Madeleine Clark Wallace Library

Information Literacy Program Overview

Librarians are available to visit your class, to meet with your students in person or virtually, or to provide you with learning objects and resources in order to guide learning related to information and the research process. Though it is tempting to assume that students enter the college environment with a good handle on how to locate and effectively use information sources, research has shown that they tend to overestimate their abilities and that faculty are often surprised by their level of preparation. Because many K-12 institutions have eliminated their library and media programs and classroom instruction often focuses on content and test preparation, digital and information skills are not commonly integrated into students’ learning, though their fluency is often expected for college-level assignments. As we all recognize, information has changed in leaps and bounds in the past 5 years, and even more so in the last decade. Librarians can help you think through scaffolding for your project or assignment so that your students produce the high quality work you expect.
What is Information Literacy?

The Association of College & Research Libraries (ACRL) defines information literacy as "...the set of integrated abilities encompassing the reflective discovery of information, the understanding of how information is produced and valued, and the use of information in creating new knowledge and participating ethically in communities of learning." Librarians at Wheaton College take this definition a step further to include the digital aspects of information discovery, use, and creation.

How to Involve a Librarian in your Course


If your project requires students to find, read, evaluate, synthesize, document, or use a particular technology, targeted instruction at the point of need can provide the scaffolding of both concept and skill students will need to be successful in their learning. We offer a variety of asynchronous modules for this type of learning, or a librarian can visit your class for hands-on practice.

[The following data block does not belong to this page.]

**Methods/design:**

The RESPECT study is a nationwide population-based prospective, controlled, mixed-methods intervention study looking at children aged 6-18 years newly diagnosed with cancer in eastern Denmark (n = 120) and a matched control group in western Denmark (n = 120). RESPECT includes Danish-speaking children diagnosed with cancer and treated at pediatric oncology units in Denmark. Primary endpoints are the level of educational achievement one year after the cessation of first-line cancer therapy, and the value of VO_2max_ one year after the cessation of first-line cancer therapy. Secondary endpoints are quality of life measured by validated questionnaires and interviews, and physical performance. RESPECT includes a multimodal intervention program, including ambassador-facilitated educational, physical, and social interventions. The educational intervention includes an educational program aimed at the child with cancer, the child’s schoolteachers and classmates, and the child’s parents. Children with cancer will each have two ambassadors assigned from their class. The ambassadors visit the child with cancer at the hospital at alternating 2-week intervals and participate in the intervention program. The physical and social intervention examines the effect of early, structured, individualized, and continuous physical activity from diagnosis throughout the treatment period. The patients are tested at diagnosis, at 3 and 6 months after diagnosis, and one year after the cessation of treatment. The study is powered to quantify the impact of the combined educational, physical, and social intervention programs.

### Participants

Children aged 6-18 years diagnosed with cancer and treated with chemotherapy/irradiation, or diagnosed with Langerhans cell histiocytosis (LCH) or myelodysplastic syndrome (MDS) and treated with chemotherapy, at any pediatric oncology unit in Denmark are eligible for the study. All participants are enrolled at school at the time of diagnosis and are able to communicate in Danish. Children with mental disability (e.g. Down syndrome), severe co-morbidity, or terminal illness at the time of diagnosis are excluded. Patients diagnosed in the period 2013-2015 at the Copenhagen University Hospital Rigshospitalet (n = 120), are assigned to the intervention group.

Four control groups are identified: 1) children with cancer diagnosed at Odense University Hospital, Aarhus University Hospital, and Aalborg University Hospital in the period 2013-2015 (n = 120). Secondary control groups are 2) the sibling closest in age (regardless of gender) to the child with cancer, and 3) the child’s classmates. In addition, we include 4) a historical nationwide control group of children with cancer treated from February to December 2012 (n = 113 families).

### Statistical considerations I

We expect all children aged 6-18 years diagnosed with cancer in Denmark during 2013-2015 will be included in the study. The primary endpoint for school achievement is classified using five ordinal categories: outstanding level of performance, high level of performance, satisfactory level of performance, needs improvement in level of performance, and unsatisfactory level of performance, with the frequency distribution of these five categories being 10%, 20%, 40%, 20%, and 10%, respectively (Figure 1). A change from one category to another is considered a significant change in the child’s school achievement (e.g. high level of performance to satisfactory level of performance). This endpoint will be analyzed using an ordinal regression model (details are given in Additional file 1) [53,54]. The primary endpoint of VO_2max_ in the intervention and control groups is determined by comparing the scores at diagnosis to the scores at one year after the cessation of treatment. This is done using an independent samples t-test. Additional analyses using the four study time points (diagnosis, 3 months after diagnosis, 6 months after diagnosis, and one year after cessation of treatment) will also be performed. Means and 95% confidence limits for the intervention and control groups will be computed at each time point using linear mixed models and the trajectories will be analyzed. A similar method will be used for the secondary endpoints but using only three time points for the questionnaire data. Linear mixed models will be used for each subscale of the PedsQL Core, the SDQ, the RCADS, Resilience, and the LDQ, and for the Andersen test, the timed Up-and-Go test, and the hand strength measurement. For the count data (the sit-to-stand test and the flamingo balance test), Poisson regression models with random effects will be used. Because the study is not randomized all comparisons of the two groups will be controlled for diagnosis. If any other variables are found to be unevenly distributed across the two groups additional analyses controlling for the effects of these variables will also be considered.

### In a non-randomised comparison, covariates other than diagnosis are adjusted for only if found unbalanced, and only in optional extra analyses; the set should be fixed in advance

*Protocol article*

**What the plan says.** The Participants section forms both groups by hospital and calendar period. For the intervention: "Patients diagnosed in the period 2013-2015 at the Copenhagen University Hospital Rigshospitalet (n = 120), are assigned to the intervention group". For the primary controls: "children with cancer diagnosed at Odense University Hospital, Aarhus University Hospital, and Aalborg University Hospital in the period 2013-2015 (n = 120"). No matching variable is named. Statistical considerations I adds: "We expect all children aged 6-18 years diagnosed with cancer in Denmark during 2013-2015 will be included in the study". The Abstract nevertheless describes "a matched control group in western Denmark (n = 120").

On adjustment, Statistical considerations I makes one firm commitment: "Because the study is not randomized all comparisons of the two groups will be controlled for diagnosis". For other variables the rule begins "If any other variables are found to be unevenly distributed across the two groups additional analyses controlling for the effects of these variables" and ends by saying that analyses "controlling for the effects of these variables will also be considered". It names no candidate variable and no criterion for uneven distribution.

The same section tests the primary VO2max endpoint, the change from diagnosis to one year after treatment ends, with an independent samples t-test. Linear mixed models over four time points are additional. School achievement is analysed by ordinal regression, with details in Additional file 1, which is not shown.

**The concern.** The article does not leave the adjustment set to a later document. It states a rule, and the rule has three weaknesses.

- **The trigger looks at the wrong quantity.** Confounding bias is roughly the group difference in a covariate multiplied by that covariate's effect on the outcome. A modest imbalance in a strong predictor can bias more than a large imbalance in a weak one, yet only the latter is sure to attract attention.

Librarians are happy to collaborate as you design your assignment and can provide insight for areas where students might require foundational or advanced knowledge on a particular aspect of the research process. Connect with your liaison librarian to talk over building support into your course leading up to a research assignment.


For individual projects, librarians can meet with students to help them think through any aspect of research. Consultations are most useful for those students with complex research needs. If you are thinking about sending your whole class over for consultations, contact your librarian to discuss ways certain topics might instead be delivered in a classroom setting

Modes of Instruction

In person

Librarians will work with you to design in-class sessions tailored to your pedagogical needs. These sessions are interactive and activity-based to ensure maximum engagement and learning. In-person instruction allows librarians to directly connect with students and helps to dissolve barriers to learning.

Active learning

Librarians develop instruction to bring students into the process of their own education. Through activities such as small group discussions, hands-on exercises, interactive modules, and inquiry-based learning, students develop better analytical, evaluative, and synthesis skills that allow them to more deeply engage with disciplinary material and to become lifelong learners.

Asynchronous modules

A suite of tutorials that use microlearning and scalability concepts can help you scaffold information literacy instruction throughout a course with or without a librarian. They are based on the flipped classroom experience where the general concept is introduced and the disciplinary application or perspective on that concept is explored through synchronous or even additional asynchronous activities.


Providing a common foundation for all students, two asynchronous modules and coordinating in-class sessions have been developed that introduce first-year students to the information habits they need to become academically successful throughout their tenure at Wheaton and beyond. Each FYE has a dedicated librarian that will work with you to embed the asynchronous modules in your Canvas site and to tailor the in-class sessions to meet your course needs.


Ready to talk to a librarian?

Cary Gouldin (she series)'s picture

Cary Gouldin (she/her)

Humanities & Student Success

Stella Hudson (she series)'s picture

Stella Hudson (she/her)

Instruction & Assessment

Social Sciences Liaison

Jenny Castel (she/her)

Science & Instructional Technology